Some local politicians may wish to respond by going the whole hog and running the entire local public bus service in-house or via an arms-length company with full ownership of the routes, buses, and staff. This was once the norm in many towns and cities across the UK, but now only a dwindling number of municipal bus operators exist (Reading, Nottingham, Blackpool, Warrington, Ipswich, Cardiff, Newport and Edinburgh, which all operate on an arms-length basis in the commercial marketplace) alongside the publicly-owned Translink in Northern Ireland, and some limited in-house direct operations focused on subsidised bus services. No current local authority has the legal right to start a new municipal bus operation in England or Wales, although it is legal in Scotland. Should legislation change in the future, local authorities will require guidance, not only for setting up operations but on the financial risks in doing so, including operating costs and staff pensions. There are great examples throughout the UK, including Pembrokeshire County Council, which recently took over a local operator to run a rural in-house municipal service.

Enhanced partnership

A more practical solution for the smaller cities and less populous rural regions may be an intermediate step in the form of extensive enhanced partnership with private operators. Transport for Cornwall are showing what can be done to take back public control short of full franchising, while operating in a challenging rural environment.

The Cornish authorities obtained the power to take the region’s buses back into public control – something that undoubtedly concentrated the minds of the local bus operators – but did not put it into full effect. Instead, the local authority and the private operators found a way to work closely and cooperatively in partnership to create a
service that has many of the benefits of the franchise approach – a locally branded, integrated service with co-ordinated fare structure and so on – while leveraging the commercial knowledge and skills of the private operators that work within that brand, setting high quality standards and avoiding the inevitable costs of having to create an entirely new body. The results have been eye-catching with usage already reaching something close to pre-Covid levels.

So, it doesn’t have to be Manchester-style franchising but, one way or the other, it is clear that greater public intervention in delivery of bus services can go a long way to repairing the rickety condition of many of the UK’s networks. Whatever the approach, the focus must be on improving services and making them more responsive to broader policy agendas such as economic growth, tackling inequality, and delivering carbon net-zero: it is much easier for local authorities to apply and enforce standards for emissions, accessibility, comfort and inclusion when they are franchising the services or operating a much more extensive enhanced partnership.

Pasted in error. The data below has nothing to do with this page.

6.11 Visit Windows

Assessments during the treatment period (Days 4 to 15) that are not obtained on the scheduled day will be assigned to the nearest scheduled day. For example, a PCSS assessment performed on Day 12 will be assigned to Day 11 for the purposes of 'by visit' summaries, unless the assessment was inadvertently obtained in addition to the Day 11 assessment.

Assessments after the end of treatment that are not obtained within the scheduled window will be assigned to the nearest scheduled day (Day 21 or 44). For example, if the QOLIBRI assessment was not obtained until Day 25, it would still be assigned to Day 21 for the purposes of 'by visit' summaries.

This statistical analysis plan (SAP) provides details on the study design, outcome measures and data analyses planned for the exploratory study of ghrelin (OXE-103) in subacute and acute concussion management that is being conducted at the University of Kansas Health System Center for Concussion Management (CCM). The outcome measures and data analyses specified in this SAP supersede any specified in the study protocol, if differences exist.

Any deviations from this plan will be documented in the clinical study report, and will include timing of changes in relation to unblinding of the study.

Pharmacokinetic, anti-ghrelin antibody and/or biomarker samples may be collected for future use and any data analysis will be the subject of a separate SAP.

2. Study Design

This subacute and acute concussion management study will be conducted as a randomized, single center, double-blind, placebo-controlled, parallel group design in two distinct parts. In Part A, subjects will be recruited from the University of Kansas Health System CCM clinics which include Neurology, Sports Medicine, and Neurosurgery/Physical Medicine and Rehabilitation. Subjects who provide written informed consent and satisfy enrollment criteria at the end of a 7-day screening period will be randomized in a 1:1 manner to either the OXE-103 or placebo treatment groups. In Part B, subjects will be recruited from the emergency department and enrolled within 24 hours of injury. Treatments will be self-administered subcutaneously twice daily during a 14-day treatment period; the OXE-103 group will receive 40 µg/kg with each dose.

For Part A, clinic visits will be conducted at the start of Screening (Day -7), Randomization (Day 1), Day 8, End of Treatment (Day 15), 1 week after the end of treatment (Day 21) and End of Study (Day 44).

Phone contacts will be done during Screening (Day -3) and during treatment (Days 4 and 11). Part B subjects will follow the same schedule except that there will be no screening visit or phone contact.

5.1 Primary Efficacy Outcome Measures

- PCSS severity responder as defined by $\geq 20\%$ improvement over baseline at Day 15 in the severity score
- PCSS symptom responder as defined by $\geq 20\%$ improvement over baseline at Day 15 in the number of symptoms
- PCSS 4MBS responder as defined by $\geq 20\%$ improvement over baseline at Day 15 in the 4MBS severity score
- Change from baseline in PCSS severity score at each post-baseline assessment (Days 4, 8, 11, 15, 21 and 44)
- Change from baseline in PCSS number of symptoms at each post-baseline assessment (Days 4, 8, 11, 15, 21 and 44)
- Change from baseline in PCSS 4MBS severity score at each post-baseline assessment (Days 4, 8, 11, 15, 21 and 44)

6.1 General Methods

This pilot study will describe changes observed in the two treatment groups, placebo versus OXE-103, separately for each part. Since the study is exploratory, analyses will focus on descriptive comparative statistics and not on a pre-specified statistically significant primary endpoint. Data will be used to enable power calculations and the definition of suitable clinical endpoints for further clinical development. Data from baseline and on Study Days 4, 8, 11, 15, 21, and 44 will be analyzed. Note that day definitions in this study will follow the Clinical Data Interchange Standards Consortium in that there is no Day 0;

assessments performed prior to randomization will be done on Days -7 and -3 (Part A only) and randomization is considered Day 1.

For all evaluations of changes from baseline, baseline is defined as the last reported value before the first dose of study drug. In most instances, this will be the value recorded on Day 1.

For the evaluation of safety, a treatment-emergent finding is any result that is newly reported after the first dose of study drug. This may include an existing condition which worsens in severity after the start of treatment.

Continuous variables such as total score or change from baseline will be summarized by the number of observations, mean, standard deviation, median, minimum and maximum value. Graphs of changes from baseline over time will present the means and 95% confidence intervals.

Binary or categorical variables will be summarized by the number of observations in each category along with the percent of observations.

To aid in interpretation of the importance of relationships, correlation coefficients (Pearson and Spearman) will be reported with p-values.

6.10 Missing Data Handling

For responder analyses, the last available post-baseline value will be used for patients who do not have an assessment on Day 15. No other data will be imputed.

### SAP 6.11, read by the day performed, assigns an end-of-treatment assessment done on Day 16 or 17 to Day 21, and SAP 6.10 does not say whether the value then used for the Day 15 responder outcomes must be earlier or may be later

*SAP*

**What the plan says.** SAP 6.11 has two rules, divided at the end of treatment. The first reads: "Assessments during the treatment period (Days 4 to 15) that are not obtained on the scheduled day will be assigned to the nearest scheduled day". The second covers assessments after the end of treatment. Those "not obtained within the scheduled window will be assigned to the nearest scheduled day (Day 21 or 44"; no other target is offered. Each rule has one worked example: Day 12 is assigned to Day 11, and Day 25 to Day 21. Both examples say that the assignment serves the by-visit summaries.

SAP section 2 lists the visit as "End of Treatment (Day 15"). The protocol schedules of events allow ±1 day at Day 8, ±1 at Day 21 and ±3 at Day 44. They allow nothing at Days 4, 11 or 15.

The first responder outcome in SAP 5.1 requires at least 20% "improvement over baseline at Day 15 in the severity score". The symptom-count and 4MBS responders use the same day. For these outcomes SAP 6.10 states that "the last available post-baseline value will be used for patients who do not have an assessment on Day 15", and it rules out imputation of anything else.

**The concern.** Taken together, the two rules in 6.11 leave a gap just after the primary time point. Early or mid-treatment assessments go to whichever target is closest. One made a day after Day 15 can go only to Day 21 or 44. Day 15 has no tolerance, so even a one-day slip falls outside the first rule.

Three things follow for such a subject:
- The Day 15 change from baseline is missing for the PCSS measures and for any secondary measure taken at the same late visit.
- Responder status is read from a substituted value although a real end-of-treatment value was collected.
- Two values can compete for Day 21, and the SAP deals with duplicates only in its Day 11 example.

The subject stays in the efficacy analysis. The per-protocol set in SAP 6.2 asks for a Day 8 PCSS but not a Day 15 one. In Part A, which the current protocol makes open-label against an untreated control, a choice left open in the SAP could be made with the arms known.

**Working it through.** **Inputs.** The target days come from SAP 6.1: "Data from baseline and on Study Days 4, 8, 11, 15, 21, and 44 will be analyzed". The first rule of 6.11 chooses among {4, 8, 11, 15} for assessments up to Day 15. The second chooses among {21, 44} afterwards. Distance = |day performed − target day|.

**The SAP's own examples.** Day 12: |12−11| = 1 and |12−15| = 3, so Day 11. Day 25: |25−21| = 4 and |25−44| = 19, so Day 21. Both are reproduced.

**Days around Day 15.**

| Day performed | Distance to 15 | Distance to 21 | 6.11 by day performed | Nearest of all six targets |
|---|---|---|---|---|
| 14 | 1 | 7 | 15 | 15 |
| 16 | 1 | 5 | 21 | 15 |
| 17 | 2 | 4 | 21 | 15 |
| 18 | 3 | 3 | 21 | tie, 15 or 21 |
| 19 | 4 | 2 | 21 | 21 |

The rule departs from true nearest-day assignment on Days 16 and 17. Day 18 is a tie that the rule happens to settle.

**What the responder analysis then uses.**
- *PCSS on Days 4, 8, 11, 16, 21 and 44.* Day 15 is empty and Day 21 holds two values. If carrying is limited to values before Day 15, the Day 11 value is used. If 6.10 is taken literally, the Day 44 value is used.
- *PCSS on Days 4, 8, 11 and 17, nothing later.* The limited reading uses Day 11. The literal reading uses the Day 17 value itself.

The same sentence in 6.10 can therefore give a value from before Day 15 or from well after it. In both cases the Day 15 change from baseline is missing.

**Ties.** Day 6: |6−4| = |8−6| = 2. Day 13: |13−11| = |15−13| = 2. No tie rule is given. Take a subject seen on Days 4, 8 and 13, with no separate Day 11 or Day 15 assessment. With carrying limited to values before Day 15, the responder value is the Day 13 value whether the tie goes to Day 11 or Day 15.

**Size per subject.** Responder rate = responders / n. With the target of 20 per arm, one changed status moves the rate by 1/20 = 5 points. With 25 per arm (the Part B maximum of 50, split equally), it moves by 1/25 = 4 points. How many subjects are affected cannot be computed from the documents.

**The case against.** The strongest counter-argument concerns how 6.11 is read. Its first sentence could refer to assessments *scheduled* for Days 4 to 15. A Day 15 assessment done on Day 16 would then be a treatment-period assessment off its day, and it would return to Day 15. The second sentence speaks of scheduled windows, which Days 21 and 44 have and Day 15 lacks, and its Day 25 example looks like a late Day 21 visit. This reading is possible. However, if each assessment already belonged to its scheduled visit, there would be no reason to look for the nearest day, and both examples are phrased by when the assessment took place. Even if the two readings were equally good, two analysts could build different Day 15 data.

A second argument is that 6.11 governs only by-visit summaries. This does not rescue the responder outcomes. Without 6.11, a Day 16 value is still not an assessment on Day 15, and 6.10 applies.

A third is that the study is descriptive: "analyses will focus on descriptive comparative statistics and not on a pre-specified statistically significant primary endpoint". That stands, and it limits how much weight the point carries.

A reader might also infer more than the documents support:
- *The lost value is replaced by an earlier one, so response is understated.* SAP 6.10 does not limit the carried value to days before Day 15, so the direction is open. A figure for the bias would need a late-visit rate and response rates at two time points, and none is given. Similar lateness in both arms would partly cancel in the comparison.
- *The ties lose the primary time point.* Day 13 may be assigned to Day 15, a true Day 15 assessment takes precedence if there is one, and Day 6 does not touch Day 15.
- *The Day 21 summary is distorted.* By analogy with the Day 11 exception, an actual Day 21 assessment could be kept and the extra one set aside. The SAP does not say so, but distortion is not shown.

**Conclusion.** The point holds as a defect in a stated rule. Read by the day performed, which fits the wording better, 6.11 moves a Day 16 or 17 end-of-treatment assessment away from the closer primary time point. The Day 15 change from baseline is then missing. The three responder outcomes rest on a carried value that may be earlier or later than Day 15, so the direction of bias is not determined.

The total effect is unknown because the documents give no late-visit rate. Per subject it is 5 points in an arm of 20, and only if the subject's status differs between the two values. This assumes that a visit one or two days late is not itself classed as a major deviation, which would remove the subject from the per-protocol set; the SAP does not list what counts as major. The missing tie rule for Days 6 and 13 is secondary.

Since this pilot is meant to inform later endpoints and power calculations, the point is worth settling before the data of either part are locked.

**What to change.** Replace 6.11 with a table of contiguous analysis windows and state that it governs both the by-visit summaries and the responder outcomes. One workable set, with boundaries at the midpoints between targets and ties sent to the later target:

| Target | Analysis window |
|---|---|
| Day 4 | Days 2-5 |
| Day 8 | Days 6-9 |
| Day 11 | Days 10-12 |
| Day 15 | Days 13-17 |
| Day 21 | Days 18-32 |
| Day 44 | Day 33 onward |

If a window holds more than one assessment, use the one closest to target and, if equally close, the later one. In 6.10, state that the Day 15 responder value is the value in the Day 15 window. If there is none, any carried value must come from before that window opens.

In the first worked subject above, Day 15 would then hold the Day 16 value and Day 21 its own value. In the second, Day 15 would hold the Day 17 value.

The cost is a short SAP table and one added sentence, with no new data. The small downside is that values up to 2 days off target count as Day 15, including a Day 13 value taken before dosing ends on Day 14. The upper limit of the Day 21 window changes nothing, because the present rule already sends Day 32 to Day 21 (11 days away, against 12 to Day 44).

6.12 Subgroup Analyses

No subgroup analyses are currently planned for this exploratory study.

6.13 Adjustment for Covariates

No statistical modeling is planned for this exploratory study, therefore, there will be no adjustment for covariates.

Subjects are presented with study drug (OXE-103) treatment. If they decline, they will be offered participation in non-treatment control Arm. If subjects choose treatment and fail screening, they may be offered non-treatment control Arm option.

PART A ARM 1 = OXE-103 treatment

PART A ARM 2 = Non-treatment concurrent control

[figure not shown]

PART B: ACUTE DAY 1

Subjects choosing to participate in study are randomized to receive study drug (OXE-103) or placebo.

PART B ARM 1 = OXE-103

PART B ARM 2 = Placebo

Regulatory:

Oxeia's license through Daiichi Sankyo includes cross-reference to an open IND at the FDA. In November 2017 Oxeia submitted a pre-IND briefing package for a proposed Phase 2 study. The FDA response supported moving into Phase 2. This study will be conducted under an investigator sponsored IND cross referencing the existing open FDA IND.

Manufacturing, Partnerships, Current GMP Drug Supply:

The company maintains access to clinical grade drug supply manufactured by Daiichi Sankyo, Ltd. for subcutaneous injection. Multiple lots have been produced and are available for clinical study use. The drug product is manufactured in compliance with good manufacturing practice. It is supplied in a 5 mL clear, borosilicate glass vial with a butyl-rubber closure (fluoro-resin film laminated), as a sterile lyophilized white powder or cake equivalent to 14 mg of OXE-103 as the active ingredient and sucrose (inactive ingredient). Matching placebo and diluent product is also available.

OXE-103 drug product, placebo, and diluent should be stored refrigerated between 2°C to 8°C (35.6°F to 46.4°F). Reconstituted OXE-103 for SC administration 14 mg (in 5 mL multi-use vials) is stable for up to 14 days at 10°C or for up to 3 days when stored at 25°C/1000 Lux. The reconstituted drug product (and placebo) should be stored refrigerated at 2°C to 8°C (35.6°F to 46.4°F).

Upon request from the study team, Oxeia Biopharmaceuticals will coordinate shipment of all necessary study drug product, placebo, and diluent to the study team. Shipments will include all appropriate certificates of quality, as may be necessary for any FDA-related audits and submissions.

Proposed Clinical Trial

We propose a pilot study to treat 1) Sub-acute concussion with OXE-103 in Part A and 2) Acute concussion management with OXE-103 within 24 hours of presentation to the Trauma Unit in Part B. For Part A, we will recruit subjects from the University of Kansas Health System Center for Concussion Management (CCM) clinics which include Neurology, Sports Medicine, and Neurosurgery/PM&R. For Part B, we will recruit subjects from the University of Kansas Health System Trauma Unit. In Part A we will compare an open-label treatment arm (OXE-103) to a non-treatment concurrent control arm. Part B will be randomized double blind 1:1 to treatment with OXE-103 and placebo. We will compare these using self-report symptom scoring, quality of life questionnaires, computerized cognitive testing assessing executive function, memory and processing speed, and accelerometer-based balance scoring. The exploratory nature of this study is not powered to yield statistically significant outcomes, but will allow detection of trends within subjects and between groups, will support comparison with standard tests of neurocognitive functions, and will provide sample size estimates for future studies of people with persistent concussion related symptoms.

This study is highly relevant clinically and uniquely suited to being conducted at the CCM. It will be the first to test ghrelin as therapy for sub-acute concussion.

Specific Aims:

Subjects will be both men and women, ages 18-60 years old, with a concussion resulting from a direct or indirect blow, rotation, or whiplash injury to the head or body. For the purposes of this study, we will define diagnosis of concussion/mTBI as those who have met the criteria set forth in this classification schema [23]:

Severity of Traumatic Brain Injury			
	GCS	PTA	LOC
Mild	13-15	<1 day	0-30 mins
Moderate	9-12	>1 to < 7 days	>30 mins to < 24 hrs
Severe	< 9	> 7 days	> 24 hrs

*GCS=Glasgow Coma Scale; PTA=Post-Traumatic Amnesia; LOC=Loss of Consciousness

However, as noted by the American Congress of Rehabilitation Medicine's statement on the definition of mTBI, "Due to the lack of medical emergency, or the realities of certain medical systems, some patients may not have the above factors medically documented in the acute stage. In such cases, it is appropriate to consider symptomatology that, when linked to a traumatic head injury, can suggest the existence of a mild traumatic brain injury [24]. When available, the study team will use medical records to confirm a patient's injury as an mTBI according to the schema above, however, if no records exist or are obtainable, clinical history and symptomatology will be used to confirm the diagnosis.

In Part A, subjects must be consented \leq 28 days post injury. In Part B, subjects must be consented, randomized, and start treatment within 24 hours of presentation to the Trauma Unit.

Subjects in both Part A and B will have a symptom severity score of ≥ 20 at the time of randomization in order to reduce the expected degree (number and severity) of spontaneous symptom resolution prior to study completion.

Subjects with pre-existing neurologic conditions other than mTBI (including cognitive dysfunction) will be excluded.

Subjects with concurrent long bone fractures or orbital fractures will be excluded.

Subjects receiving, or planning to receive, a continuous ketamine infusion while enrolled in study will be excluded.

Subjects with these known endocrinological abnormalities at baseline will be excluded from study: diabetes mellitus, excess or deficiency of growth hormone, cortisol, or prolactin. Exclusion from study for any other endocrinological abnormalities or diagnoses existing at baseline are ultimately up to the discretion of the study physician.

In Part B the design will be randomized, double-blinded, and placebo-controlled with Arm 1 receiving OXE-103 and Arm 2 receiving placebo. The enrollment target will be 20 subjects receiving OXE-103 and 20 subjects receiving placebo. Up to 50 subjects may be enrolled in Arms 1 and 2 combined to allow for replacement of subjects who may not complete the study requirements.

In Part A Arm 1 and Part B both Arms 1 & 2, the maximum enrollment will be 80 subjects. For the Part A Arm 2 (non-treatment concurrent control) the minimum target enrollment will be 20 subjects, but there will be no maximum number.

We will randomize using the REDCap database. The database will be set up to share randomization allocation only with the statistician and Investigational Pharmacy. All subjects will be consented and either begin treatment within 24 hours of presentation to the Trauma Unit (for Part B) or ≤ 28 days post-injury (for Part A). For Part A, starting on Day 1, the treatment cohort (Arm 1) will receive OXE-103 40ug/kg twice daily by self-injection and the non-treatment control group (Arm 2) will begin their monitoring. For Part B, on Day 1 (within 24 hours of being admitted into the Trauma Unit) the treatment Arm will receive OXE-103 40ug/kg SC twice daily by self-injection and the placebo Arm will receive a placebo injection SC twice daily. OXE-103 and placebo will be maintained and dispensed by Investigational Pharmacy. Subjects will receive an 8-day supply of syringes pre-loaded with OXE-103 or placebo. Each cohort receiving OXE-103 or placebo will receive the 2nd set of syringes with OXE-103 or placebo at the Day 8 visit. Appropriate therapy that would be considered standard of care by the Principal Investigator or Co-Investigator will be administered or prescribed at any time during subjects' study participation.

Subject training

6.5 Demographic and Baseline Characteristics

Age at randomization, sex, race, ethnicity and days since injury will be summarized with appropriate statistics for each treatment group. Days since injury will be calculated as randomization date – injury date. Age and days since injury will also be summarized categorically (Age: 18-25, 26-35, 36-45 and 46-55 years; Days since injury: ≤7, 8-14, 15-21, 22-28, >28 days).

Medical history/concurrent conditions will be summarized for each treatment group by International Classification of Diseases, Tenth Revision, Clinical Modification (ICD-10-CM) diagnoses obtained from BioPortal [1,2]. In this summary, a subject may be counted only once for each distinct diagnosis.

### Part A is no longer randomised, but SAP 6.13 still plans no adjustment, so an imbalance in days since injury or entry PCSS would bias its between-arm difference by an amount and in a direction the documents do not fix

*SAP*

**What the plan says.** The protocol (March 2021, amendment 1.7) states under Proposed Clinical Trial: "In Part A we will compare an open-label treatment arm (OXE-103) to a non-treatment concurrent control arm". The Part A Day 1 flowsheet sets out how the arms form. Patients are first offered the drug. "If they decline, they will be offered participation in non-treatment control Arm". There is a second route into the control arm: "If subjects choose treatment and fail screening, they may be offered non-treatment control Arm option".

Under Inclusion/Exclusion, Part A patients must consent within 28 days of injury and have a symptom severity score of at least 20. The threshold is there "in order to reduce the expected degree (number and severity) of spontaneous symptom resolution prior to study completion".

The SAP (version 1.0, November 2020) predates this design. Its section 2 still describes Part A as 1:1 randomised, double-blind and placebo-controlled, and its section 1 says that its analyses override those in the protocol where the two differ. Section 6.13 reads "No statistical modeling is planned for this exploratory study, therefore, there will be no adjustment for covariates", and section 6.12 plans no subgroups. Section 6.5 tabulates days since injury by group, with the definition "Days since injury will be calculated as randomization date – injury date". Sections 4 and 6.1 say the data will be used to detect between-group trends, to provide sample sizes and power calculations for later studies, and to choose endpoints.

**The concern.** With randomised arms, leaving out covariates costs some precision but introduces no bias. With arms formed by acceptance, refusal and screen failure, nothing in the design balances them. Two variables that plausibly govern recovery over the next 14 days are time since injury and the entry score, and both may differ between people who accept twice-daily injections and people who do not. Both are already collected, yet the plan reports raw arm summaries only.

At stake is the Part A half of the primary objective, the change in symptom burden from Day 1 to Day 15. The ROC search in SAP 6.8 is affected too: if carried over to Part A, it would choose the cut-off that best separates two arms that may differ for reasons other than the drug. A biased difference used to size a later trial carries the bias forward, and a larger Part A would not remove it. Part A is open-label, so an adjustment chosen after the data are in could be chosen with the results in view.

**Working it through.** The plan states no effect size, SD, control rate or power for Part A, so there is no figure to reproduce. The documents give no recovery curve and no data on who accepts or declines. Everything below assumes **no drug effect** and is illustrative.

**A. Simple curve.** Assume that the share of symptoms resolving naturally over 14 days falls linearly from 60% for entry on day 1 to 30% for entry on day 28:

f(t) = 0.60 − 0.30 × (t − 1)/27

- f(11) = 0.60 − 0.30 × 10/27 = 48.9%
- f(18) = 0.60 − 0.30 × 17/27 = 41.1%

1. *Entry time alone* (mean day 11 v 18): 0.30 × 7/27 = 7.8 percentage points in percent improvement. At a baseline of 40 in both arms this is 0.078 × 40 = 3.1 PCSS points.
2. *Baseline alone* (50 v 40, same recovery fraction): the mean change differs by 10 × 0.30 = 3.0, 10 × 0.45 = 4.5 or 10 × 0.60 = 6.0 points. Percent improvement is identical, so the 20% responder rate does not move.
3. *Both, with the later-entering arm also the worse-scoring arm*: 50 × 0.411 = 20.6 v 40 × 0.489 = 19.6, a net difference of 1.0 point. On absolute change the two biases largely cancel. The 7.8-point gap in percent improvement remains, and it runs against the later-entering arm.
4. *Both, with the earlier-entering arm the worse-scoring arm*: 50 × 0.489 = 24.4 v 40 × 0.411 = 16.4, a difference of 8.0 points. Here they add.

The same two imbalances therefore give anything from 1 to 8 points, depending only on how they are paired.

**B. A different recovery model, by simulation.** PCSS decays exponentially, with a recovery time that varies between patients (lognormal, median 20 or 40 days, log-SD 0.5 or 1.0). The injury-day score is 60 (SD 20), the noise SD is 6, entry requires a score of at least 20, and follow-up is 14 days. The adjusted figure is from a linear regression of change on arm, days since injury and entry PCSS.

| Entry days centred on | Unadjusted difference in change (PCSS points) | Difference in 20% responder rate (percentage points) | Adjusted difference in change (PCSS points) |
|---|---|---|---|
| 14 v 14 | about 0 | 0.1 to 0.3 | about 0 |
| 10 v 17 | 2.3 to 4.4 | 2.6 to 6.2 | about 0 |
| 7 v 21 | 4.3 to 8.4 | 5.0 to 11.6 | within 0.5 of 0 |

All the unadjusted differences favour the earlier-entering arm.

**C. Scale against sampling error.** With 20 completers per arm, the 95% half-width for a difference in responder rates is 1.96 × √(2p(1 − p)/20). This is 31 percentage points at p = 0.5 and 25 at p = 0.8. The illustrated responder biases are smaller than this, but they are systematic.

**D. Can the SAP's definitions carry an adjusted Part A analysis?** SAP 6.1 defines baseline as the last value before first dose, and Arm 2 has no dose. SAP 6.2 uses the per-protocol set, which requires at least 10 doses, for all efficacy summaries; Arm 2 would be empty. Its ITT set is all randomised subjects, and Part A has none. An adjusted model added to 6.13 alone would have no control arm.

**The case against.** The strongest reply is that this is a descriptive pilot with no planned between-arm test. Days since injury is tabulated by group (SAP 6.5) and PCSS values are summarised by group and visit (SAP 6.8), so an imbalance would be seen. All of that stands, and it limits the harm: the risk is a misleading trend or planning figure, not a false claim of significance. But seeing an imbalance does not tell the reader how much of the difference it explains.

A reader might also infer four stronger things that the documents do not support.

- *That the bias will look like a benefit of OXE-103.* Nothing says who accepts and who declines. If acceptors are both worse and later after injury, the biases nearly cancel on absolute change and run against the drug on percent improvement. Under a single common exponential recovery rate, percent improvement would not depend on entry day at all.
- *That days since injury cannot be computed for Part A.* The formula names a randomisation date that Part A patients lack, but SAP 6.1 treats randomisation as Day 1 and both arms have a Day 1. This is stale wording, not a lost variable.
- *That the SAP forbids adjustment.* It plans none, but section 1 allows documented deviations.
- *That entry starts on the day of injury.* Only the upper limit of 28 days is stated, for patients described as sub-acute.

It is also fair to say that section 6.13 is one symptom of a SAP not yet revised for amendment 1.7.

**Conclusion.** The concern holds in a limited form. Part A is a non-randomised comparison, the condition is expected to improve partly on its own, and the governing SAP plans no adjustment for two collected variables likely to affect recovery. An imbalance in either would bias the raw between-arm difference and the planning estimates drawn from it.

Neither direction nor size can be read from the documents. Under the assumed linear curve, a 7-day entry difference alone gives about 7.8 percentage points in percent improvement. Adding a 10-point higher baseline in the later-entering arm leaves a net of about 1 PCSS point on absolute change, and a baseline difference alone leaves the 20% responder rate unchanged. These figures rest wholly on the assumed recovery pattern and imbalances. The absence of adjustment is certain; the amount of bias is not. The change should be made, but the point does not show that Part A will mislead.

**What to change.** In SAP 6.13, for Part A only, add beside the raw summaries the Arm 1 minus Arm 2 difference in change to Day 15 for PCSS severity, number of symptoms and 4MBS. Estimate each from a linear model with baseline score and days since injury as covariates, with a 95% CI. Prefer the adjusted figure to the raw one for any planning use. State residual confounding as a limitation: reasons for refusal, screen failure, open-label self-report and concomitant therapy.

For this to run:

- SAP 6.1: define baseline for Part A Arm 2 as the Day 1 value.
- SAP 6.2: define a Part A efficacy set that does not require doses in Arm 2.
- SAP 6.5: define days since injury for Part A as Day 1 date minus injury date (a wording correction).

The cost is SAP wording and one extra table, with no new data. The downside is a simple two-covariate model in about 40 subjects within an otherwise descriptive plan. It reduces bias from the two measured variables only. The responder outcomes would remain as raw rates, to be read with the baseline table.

We have to be realistic about the gains from franchising outside of a wider integrated transport strategy

We have to be realistic about the gains from franchising outside of a wider integrated transport strategy: bus use began to rise in London during the mid-1990s as the bus priority network gained pace, integrated ticketing bedded down, traffic congestion drove people out of cars and the London Underground network operated at full capacity. Less tangible benefits such as local identity and pride should not be neglected either, the popularity of the red buses in London has to do with more than just their well-integrated routing and fare structure; they are an emblem of the city, recognisable all over the world.

And factors such as community engagement should not be taken for granted. The City of Brighton & Hove is served entirely by private sector bus operators on a largely commercial basis and has the largest number of bus trips per head of its population outside of London. It has a large, influential bus users’ group which works closely with the council to keep the operators in check and shape successful commercial bus routes.

Franchising is a powerful approach that can show excellent results, but one size does not fit all

Franchising is a powerful approach that can show excellent results, but one size does not fit all. The future of the UK’s buses will be built on a variety of approaches tailored to local needs that finds a balance between the virtues of the public and the private sectors according to the local conditions. Flexibility has always been one of the great advantages of transport by bus – they don’t have to follow the rails – even if that quality has often been underappreciated and underexploited. Buses really can be the lifeblood of our local communities, and it will be by taking a flexible, locally-responsive approach to bus services, that we get that community heartbeat going once again.

ABOUT THE AUTHORS: Richard Jeremy worked in the Transport for London (TfL) bus network development team and strategy development team from 2003-2013. Richard is a Principal Consultant in SYSTRA’s Bus Operations Team. Maq Alibhai worked as a Bus Operations Director for a variety of bus operating companies in the UK and overseas for 30 years. Maq is an Associate in SYSTRA’s Bus Operations Team.

This story appears inside the latest issue of Passenger Transport.